My cat, Peaches, was a necessary addition to my life almost three years ago. Lately, I've been kind of shocked for lack of a better term how attached she's been to me. Maybe it's because I was spending more time at home, but she's been up my butt. She scratches at the door whenever I'm in another room with the door closed, she can't help but lay on my chest when I'm sitting on the couch at home, she's always around me when I'm home.

Then I was thinking, "okay, maybe she's just lonely" but she has a not so great history with other animals. Nope. It's definitely not that. It's not a coincidence that around the same time, the results of a new study were published that answered my question.

96.1 The Eagle logo
Enter your number to get our free mobile app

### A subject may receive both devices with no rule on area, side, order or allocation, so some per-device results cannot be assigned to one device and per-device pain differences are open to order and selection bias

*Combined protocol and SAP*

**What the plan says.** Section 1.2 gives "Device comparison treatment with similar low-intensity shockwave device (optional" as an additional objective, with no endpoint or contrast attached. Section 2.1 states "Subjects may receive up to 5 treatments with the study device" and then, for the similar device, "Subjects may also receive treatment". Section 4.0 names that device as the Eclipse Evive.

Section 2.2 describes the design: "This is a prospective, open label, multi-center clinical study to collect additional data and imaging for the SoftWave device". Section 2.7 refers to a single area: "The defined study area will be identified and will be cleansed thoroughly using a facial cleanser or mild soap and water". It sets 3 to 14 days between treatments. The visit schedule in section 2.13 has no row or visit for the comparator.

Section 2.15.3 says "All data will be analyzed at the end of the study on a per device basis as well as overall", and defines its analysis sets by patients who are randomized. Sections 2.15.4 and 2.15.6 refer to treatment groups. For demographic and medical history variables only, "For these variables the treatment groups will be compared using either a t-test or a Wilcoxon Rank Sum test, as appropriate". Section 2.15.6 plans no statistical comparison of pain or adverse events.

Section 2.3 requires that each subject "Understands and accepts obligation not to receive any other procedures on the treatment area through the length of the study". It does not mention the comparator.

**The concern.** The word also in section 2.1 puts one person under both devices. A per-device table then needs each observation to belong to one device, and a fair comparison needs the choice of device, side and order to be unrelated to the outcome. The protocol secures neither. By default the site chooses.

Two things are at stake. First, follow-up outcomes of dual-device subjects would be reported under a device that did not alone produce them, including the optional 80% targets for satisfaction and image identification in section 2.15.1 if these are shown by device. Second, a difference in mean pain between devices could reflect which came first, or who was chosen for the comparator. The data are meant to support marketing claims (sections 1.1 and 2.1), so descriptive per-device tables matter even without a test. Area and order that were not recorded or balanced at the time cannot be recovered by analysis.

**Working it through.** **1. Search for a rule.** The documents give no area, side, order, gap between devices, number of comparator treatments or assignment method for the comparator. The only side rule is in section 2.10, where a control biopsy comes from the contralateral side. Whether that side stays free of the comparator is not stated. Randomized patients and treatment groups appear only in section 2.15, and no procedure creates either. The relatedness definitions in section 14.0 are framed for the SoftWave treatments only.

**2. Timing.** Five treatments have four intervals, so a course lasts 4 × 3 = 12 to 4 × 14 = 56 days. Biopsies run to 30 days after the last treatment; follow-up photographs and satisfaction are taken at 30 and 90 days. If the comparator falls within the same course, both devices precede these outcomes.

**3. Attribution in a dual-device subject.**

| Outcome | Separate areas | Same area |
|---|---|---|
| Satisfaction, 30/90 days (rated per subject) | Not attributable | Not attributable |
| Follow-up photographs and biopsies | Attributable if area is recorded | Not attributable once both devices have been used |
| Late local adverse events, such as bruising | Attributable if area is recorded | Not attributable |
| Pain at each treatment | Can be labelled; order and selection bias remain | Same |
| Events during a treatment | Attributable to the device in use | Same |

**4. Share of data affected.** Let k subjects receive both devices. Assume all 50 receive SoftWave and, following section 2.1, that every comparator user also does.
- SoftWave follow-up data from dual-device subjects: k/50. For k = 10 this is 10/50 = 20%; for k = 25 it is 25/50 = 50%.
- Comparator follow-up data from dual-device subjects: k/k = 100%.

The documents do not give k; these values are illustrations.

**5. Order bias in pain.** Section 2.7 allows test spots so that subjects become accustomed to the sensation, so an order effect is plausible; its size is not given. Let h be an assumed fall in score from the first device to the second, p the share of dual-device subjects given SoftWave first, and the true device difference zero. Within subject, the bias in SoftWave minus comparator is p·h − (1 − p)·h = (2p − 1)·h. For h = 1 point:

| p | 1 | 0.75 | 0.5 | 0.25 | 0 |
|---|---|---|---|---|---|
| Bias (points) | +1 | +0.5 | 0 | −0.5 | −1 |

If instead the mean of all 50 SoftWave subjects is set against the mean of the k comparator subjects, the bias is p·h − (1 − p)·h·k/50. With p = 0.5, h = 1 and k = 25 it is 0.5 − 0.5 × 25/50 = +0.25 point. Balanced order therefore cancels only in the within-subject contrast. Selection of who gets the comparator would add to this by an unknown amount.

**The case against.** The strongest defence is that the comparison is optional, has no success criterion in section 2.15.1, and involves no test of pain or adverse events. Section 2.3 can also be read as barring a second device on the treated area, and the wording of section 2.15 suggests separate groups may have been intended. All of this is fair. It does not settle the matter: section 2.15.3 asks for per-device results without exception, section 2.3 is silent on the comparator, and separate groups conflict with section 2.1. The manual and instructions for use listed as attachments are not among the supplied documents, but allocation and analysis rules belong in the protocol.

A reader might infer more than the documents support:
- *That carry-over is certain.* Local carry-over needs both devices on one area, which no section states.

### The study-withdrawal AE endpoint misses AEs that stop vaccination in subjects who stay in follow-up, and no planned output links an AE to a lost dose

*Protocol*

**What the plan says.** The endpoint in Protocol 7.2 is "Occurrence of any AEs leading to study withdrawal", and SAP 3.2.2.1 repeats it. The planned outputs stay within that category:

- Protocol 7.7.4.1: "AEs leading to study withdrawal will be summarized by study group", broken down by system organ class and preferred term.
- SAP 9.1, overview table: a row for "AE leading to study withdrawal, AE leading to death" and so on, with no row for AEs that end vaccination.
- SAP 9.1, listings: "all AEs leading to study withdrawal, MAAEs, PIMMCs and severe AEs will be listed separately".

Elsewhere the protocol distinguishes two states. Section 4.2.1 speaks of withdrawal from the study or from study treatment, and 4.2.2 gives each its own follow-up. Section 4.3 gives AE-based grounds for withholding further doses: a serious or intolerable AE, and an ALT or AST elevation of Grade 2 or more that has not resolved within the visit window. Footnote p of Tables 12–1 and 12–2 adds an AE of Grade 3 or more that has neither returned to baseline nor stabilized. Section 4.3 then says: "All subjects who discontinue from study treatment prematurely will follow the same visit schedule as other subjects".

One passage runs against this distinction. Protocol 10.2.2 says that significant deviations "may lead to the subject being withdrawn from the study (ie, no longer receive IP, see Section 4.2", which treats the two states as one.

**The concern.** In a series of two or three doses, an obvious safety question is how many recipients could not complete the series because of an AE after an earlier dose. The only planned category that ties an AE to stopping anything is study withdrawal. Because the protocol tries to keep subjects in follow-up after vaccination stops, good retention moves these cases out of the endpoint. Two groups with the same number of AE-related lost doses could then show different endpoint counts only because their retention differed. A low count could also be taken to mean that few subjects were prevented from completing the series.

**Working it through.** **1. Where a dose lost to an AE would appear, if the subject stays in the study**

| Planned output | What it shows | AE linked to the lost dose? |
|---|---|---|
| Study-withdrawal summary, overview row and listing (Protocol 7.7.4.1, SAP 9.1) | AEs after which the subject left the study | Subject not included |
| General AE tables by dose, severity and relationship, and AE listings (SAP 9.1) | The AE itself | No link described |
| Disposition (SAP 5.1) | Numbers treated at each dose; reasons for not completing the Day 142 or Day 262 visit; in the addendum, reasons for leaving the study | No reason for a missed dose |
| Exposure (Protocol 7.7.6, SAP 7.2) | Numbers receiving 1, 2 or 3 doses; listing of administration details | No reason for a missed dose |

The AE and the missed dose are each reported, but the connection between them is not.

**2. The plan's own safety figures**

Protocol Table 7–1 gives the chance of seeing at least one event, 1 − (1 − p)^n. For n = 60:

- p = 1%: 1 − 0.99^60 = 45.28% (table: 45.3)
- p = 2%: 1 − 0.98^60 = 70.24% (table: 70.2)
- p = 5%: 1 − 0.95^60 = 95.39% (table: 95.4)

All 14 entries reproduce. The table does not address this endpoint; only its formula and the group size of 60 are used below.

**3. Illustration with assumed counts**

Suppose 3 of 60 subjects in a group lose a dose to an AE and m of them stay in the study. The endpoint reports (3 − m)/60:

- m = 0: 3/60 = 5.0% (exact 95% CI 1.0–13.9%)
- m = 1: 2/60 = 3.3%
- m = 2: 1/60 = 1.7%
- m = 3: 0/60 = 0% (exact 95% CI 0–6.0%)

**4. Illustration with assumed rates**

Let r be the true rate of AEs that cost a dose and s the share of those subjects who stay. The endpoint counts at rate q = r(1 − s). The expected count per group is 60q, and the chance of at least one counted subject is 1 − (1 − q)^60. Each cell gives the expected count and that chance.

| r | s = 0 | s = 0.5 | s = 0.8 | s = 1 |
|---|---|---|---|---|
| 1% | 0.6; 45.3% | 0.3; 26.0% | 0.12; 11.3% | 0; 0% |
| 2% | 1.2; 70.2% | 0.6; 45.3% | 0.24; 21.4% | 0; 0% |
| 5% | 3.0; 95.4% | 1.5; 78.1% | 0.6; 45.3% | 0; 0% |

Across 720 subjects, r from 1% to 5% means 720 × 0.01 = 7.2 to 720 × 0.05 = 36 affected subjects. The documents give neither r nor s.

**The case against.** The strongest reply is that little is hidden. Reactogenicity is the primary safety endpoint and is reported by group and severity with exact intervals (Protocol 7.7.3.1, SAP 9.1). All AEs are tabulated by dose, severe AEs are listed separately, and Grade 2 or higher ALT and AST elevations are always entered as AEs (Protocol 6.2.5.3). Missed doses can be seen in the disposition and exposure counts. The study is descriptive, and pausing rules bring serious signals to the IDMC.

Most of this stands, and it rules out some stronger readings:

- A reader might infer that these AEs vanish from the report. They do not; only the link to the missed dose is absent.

Researchers at Oregon State University found that cats’ attachment to their human caregivers is far stronger than initially thought. The study tested the cats using criteria developed for primates, including humans, and for dogs. Called a “secure base test,” the experiment labels the different responses animals display when left alone without their familiar caregiver for a few minutes. The idea is that the test subjects will react in different ways to the return of their friend, depending on their level of attachment to that person.

The team found that 64.3% of their feline test subjects — all of whom were 3- to 8-month-old kittens — appeared to be securely attached to their caregivers. For reference, it's close to the same for human babies and dogs!

So, in retrospect, I always thought that Peaches was a cat who liked to be alone and only hung out with me some of the time because she was forced to (lol) but science helped me understand better.

She does love me!!

LOOK: 20 tips to help your houseplants survive the winter


More From 96.1 The Eagle